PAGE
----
Brother Anthony instructing gym class.

Brother Peter giving singing and piano lessons.

As I learn of the darker periods in Vietnam’s history and watch from a distance as unrest unfolds in the streets of America, I recognize the fleeting nature of the world with greater clarity.  Our hopes are misplaced in communism and capitalism.  Our faith is misplaced in political parties and public policies.  When our hope and faith is properly placed in God then maybe we will start to take a little bit of the goodness God has placed in each one of us and begin to build a lasting kingdom with His Heart, instead of a passing one with our hands. 

Brother Peter giving piano lessons
Brother Joseph teaching the drums.

Friday, November 4, 2016

Lost in Translation

I’m starting to settle in and get into the full swing of things.  I have about 50 classes and individual tutoring sessions per week.  The 1:1 sessions with the Brothers have been a great way to get to know them, their families, the Vietnamese culture, and the paths that have led them to religious life.  Most of the time it’s like chatting with friends or co-workers.  Occasionally it feels like story time, doing mad libs, or playing charades.  The students often say, ”Oh, teacher.  You have so much work!  You schedule is so full! “, but I’m actually having a lot of fun. 

In the theater watching performances with the local school children for the Feast of Don Rua
Kids from the parish joking around before catechism class.

Many of the Brothers have access to the internet and smartphones, so sometimes Uncle Google (as it is lovingly referred to) assists them with their writing.  This had led to some interesting word choices.  At times the adjectives they use are a bit strong.  One student wrote that their mother was extremely morbid.  Immediately my mind recalled dark and sinister characters from ‘80s horror flicks and meshed them with an assortment of scenes from What’s Eating Gilbert Grape.  After further discussion, we discovered the word he actually meant was “frail”.
Some of the Brothers putting on a concert.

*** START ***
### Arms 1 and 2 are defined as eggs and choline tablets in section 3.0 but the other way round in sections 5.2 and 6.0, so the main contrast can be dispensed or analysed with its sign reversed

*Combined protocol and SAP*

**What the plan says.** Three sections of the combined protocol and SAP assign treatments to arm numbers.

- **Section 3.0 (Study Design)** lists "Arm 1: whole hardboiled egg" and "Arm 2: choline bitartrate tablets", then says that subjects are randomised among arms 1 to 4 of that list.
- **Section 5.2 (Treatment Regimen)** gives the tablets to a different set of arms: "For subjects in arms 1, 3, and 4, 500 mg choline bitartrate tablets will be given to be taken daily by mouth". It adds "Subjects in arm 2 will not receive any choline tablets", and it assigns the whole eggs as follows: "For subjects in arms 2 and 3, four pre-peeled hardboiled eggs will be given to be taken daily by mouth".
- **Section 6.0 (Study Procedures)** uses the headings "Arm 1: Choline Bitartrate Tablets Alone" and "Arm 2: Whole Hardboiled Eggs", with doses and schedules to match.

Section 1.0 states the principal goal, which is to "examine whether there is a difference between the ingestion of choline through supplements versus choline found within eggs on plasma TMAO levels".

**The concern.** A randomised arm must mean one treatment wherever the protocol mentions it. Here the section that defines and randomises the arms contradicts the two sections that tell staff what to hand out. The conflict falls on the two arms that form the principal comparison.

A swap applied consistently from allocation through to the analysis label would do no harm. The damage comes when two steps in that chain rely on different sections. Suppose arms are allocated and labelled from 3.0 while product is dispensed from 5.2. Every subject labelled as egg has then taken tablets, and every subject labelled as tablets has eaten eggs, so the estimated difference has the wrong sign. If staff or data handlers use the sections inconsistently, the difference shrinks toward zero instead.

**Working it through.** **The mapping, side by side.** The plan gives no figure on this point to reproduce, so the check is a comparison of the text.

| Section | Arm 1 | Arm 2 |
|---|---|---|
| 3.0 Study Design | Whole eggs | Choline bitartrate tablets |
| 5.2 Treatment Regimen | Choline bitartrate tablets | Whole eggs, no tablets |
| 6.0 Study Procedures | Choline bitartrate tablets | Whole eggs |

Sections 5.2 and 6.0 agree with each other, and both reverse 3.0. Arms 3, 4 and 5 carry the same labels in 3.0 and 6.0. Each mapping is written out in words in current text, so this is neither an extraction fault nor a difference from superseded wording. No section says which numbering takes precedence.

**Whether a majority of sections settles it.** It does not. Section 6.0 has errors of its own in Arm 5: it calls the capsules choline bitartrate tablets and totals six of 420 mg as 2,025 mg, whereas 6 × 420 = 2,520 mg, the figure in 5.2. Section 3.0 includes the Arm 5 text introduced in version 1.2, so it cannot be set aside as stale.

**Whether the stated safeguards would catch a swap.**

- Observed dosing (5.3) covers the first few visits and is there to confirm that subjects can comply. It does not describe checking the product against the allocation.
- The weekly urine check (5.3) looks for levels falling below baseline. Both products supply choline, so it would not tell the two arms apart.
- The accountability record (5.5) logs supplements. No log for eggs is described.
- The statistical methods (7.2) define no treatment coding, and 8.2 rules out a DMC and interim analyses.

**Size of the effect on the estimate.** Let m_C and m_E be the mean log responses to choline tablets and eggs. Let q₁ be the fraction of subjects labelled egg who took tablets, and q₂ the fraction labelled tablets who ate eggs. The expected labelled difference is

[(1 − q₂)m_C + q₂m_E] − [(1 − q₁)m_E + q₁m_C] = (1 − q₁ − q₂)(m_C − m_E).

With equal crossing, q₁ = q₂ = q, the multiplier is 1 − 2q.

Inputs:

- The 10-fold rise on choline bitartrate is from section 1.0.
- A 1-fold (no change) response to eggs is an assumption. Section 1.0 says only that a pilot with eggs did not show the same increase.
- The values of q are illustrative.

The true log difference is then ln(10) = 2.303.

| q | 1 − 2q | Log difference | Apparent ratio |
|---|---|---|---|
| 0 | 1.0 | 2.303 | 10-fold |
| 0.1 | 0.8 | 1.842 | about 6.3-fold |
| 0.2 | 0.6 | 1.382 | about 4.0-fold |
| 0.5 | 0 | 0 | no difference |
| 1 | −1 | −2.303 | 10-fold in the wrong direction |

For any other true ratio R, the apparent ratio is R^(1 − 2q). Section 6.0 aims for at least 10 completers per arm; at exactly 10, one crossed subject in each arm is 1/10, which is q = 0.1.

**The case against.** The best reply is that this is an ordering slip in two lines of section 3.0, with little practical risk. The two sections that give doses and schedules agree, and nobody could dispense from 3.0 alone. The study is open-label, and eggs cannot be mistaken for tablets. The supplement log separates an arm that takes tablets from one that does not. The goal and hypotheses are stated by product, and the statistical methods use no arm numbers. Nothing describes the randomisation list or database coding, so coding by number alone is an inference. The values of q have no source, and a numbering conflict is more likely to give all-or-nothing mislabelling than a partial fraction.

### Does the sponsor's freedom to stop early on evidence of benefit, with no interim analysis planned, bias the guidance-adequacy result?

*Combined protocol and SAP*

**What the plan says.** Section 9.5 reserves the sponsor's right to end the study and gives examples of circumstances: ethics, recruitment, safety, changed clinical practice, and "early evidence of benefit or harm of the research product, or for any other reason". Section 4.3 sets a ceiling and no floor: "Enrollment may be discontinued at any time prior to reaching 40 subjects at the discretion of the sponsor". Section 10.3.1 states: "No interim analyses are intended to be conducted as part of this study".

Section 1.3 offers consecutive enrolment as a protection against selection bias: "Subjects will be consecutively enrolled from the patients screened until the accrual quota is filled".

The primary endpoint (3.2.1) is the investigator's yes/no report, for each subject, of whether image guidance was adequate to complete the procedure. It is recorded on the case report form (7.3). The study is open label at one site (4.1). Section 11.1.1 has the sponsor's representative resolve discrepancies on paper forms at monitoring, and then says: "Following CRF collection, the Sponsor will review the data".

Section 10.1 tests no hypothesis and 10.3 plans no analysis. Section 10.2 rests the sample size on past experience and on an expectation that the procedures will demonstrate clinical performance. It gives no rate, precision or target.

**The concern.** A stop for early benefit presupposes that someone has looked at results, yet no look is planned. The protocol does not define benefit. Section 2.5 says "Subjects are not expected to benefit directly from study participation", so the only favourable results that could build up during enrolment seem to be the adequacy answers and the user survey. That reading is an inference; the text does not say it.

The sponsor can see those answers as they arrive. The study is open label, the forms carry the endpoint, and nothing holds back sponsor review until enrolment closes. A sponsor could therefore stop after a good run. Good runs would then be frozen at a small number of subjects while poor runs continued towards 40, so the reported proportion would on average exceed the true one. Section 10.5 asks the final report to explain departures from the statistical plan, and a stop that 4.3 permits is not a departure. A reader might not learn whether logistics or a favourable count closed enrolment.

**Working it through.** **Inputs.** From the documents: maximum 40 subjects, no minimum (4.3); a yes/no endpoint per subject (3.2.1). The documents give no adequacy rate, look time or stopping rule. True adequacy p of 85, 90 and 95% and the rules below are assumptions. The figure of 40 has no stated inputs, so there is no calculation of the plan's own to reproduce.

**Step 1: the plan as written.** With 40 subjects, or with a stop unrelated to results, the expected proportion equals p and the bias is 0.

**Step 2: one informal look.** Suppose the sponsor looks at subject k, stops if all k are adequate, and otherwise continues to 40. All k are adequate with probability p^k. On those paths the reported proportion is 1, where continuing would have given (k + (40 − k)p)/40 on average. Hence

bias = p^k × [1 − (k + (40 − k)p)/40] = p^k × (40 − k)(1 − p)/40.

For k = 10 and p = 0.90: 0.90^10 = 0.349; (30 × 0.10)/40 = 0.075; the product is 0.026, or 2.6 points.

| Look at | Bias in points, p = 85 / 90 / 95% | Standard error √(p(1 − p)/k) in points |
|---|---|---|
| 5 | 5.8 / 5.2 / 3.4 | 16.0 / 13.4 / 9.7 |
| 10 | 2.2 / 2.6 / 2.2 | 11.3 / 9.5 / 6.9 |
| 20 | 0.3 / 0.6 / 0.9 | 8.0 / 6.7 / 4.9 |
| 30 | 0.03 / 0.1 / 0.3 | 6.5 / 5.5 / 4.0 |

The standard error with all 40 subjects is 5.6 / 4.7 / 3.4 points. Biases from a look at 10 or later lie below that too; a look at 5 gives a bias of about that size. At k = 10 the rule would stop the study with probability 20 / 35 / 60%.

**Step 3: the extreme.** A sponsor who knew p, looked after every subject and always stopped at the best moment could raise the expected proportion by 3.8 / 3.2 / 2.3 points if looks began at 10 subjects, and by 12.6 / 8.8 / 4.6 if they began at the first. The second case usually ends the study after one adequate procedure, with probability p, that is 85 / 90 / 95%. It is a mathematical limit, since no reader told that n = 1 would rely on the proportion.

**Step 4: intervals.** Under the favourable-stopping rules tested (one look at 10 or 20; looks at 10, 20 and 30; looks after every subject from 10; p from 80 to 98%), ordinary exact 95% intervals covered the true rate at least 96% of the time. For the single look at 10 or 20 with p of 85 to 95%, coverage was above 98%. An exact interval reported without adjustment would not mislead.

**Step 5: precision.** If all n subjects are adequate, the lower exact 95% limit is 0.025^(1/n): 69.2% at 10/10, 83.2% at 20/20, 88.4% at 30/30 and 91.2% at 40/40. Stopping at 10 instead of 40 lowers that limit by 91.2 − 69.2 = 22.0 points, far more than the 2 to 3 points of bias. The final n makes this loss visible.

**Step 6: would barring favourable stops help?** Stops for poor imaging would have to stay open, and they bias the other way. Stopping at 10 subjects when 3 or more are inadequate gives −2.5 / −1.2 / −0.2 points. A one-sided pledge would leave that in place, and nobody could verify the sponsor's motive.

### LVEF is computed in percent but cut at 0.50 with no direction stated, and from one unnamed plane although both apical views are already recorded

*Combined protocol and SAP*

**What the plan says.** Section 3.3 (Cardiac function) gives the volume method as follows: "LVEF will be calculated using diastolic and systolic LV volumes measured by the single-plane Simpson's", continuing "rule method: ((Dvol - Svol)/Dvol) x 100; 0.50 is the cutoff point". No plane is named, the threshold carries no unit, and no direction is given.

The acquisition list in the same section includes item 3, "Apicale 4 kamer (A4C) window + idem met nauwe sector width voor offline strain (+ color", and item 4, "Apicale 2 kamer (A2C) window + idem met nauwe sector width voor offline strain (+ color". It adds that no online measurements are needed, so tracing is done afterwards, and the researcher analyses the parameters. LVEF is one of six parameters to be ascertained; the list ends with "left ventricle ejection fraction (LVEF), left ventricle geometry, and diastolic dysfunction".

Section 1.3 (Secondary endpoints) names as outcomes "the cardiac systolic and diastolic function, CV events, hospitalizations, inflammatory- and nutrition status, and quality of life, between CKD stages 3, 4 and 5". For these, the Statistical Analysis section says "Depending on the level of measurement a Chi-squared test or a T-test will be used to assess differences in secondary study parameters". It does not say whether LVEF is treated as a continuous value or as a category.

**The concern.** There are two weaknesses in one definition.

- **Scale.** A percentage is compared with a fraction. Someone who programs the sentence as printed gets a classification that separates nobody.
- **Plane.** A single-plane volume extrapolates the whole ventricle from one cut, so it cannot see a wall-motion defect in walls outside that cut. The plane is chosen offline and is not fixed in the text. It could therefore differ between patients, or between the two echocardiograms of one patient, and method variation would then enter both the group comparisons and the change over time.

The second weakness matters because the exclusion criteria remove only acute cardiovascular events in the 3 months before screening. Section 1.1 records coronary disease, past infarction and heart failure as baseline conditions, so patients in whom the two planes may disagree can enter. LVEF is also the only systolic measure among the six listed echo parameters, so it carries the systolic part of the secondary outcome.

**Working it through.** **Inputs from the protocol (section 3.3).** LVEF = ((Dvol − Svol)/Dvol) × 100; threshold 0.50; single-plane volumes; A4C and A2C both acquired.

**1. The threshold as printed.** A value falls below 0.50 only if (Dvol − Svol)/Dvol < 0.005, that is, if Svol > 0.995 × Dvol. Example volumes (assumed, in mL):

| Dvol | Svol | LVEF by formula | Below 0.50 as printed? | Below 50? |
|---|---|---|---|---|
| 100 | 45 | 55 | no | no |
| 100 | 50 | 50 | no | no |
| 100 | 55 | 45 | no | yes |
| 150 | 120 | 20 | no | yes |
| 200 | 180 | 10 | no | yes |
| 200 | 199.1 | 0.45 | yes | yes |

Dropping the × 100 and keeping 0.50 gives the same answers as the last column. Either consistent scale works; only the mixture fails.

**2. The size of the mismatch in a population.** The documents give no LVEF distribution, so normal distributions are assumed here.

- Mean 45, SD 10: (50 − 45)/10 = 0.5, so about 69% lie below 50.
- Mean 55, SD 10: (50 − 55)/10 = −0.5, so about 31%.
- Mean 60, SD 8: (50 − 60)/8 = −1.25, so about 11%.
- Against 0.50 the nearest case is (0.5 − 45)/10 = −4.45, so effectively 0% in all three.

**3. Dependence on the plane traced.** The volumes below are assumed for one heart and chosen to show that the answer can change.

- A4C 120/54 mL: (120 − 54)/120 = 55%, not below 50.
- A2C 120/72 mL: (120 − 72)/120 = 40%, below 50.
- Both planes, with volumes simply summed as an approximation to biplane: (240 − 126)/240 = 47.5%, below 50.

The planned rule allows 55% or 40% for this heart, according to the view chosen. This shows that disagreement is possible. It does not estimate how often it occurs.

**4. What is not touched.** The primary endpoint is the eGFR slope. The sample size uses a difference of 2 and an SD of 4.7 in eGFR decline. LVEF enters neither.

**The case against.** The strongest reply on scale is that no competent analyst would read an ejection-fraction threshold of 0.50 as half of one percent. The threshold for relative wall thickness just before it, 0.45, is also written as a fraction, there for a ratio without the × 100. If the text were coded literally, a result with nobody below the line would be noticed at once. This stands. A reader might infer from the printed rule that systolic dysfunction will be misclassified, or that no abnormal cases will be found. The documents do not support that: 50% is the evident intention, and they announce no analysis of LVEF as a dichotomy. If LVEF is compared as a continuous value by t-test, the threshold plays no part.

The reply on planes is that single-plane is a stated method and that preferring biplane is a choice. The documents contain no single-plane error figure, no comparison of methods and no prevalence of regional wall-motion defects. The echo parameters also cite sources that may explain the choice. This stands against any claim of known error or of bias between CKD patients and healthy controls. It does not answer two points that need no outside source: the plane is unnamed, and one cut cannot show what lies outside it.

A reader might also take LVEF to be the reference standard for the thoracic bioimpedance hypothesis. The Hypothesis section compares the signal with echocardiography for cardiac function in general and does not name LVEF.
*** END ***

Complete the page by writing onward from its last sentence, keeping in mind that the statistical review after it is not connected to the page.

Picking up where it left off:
Spending time with members of a local indigenous tribe along with visitors from FOCUS missions. 

One way I have been testing listening comprehension is by having students write down what I say as I read a paragraph aloud.  While doing this exercise one of the lines read “…tackle the problem.” The student wrote “taco the problem”.  I explained that tacos are a kind of Mexican food, to which he replied, “Ah, tackle, the dried leaves used in cigarettes.”’re thinking of tobacco…  This makes me wonder how much they understand when I engage them in everyday conversations.  If it were possible I’d love to see the real-time transcripts of what they thought I was saying.


In the future, English could be a useful tool for these Priests and Brothers as they go out on mission.  However, English will never be the most important language that they speak.  They speak most clearly by their joy, hospitality, self-sacrifice, and love for the poor children of their communities.   They are all fluent in this language.  I watch them communicate by countless little acts of kindness every day.  I hope their English will improve during my time here, but most of all I pray that they continue to perfect the only language worth mastering, the language of the Gospel.
Statue of Our Lady inside the chapel.

Basketball with the Brothers

Saturday, October 29, 2016

Link to Pictures

All of the pictures I've taken can be found by clicking on this DropBox link.  I will upload future pictures to that address.

Friday, October 21, 2016

Good Morning Vietnam.....

After being denied entry into the DRC (for unknown and unexplained reasons) plans changed and I have recently landed in Vietnam.  It has been a few days since I arrived in Da Lat City.  My primary duty is to help the aspirants, brothers and Priests of the local Salesian community improve their listening comprehension, conversational English, reading, and writing skills.  There are numerous high school and university students that come to the center in the evenings who are eager for any opportunity to practice speaking English with an American.
Living quarters of my new home